We started by analyzing the variables selected by LASSO regression through single-factor regression. According to the previously reported characteristic variables [4, 20], we followed the change-in-estimate (CIE) [21, 22] approach to simplify the complete model. CIE is a data-driven independent variable screening method. CIE removes variables from the multivariable regression model that contribute less than 0.1 (10%) to change in odds ratio (OR) of essential variables [22]. A binary logistic regression model was established using the R package "caret" [23] and evaluated by the Hosmer–Lemeshow test. We performed internal validation with 1000 times of bootstrap resampling by counting R-squared (R2) and c-statistic for the evaluation and used nomogram and network calculator to visualize the predictive ability of DRM-COVID-19 using the DynNom [24] package.

Evaluating the risk model

The binary logistic regression prediction models were separately established for the incubation period, clinical (clinical symptoms and laboratory data) or CT score. The distinguishing ability between the above-mentioned prediction models and DRM-COVID-19 was compared by using the receiver operating characteristic (ROC) curve. The model sensitivity (true positive rate) and specificity (true negative rate) were evaluated in the ROC curve, and the area under the receiver operating characteristic curve (AUC) was calculated. Due to the imbalance in our data, the risk model was further evaluated by the metrics of accuracy, precision, recall, F1 score, and precision-recall curve (PRC). We wanted our risk model to avoid a missed diagnosis of deteriorating risk patients. Meanwhile, we wanted to improve the prediction precision while ensuring a good recall. Since the values of precision and recall could not be simultaneously high, the comprehensive evaluation index of F1 score was introduced. We used the R package "modEvA" to generate the curve of the four evaluation indicators and calculate the number of cases to construct the confusion matrix [25]. We assessed the model accuracy by the logistic calibration curve, which visually demonstrated the consistency between the predicted and real results of DRM-COVID-19 (rms packets) [26]. Meanwhile, the calibration curve included c-statistic (ROC), R2, and Brier score to evaluate the model performance. In order to assess the clinical usefulness of DRM-COVID-19, we used different decision thresholds (Pt 10–95%) to establish a decision curve evaluating the net benefit of DRM-COVID-19 based on the following equation [27]:

$${\text{Net}}\;{\text{benefit}} = \frac{{{\text{True}}\;{\text{Positive}}\;{\text{Count}}}}{{\text{n}}} - \frac{{{\text{False}}\;{\text{Positive}}\;{\text{Count}}}}{{\text{n}}}\left( {\frac{{{\text{Pt}}}}{{1 - {\text{Pt}}}}} \right).$$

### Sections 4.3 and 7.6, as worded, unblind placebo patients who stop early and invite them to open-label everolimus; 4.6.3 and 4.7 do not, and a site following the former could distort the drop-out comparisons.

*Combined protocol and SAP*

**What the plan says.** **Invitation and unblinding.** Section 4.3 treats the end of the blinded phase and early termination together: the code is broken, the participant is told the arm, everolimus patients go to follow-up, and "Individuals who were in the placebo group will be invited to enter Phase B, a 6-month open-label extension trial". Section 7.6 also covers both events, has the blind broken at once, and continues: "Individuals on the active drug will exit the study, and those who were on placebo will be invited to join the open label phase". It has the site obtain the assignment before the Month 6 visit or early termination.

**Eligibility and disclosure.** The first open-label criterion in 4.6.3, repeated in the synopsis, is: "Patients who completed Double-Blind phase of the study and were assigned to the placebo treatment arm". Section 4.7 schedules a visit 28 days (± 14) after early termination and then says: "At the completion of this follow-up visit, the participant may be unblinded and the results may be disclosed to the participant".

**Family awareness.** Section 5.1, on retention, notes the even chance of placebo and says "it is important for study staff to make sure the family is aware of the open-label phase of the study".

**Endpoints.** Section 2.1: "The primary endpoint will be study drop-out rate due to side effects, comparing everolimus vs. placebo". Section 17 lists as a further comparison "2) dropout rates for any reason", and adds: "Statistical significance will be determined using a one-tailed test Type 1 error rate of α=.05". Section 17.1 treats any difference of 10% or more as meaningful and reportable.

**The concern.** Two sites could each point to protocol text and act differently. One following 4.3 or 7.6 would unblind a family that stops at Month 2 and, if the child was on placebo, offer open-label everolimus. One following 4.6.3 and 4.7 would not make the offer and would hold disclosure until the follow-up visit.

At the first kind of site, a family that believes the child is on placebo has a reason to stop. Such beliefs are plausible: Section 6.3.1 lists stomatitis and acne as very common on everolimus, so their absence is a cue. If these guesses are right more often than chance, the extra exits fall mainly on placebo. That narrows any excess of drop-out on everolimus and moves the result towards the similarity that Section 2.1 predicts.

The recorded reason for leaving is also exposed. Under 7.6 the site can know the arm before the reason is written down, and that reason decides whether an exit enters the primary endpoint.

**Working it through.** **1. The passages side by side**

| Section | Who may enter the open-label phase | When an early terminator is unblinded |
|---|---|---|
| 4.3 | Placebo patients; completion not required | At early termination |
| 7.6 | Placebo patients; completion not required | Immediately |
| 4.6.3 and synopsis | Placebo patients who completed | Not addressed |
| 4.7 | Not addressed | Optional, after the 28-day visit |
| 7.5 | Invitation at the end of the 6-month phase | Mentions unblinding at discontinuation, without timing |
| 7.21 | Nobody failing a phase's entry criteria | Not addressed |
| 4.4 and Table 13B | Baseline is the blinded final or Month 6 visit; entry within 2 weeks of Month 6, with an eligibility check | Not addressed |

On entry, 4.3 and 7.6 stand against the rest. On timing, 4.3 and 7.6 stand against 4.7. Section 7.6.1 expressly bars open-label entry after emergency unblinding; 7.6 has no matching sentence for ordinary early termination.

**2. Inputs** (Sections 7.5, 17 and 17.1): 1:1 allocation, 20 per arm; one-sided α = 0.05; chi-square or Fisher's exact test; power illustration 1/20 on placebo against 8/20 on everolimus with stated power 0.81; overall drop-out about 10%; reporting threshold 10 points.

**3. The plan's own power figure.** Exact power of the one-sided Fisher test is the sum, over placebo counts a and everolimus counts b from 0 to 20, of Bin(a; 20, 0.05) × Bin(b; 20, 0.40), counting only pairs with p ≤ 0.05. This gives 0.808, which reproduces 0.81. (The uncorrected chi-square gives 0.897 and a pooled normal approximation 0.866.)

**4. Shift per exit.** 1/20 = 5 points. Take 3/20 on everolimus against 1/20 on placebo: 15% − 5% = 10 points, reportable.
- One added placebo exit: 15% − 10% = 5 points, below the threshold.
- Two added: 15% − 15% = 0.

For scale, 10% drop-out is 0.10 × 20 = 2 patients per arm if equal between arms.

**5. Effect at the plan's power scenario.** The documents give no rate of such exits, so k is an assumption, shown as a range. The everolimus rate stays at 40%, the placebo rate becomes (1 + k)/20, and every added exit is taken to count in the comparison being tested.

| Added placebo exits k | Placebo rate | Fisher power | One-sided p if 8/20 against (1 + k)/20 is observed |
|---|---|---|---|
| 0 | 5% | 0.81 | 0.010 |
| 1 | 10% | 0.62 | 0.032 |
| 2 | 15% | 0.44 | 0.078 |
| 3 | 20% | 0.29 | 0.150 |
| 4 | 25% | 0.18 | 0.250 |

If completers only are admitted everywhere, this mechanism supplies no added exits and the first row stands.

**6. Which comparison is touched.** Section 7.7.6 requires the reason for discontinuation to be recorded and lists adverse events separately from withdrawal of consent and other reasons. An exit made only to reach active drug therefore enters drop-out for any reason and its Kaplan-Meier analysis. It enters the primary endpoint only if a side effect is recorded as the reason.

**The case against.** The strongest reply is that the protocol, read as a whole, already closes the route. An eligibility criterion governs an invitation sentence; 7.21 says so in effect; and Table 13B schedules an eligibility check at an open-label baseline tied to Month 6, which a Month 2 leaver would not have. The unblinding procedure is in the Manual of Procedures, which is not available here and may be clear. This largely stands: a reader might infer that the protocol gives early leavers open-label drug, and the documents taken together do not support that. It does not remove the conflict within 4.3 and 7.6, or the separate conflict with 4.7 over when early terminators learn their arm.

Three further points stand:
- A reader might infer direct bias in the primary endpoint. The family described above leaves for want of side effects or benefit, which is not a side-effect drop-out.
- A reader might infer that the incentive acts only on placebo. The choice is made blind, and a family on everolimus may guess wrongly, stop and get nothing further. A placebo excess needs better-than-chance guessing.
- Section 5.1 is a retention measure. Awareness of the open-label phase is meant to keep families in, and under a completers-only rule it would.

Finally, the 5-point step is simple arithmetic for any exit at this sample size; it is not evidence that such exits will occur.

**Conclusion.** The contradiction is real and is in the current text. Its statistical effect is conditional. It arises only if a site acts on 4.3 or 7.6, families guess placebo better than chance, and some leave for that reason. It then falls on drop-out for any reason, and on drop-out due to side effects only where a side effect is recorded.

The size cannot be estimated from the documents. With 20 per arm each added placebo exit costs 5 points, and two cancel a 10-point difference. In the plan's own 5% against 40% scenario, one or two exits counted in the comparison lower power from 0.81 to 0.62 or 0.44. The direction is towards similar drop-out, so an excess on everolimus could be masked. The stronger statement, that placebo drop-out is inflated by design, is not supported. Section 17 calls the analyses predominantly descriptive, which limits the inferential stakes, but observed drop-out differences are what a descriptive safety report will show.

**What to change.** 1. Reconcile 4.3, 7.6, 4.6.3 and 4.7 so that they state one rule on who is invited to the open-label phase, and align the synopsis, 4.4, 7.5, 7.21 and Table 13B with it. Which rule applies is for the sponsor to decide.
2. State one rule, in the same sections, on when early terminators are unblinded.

The clinical impact curve shows the practical clinical value.

Secondary outcome analyses

The analysis of secondary outcomes included two aspects. First of all, the developed DRM-COVID-19 was used to calculate the predicted model of each case in the dataset, including stable and deterioration (severe, critical, and mortality) groups. The R package "ggstatsplot" [28] was used to visualize the data distribution, and the Kruskal–Wallis test was performed. Finally, the stable group was compared with other groups. Second, we applied univariate COX proportional hazard regression (Cox regression) to estimate successively the correlation between the predicted value of DRM-COVID-19 and exacerbation within 15 days, and the length of hospital stay. According to the optimal cutoff value of the predicted value, the patients were divided into the low-risk group (≤ 0.263) and high-risk group (> 0.263). The Kaplan–Meier method estimated the time-event curve and compared it with the bilateral log-rank test.

Results

Patients' demographics and characteristics

The data of 239 COVID-19 patients were used to train the deterioration risk model. Among these, 62 patients (25.9%) reached the study compound endpoint, including 42/62 severe, 18/62 critical (admission to the intensive care unit (ICU), mechanical ventilation), and 2/62 eventually died; the remaining patients were discharged. The deterioration group had the following characteristics compared with the stable group: older age (median 54.8 vs. 41.5), slightly more men (32/62 vs. 30/62), fever (> 38.0, 66.1% vs. 37.3%), dyspnea (74.2% vs. 9.0%), cough (90.3% vs. 72.3%) and fatigue (54.1% vs. 27.1%), respectively.

Similarly, the patients in the deterioration group were more likely to have comorbidities compared with the stable group (61.3% vs. 22.6%), especially endocrine and metabolic diseases (29.0% vs. 6.78%), hypertension (30.6% vs. 8.47%), respiratory system diseases (12.9% vs. 4.52%) and coronary heart disease (11.3% vs. 2.82%) respectively. There was only one case of the malignant tumor. The study noted that the patients with a short incubation period also had a higher risk of deterioration than those in the stable group (5.0 days vs. 7.0 days, respectively). The hospitalization time of the deterioration group was longer than that of the stable group (median 17.5 days vs. 12.0 days). All the basic features are shown in Table 1.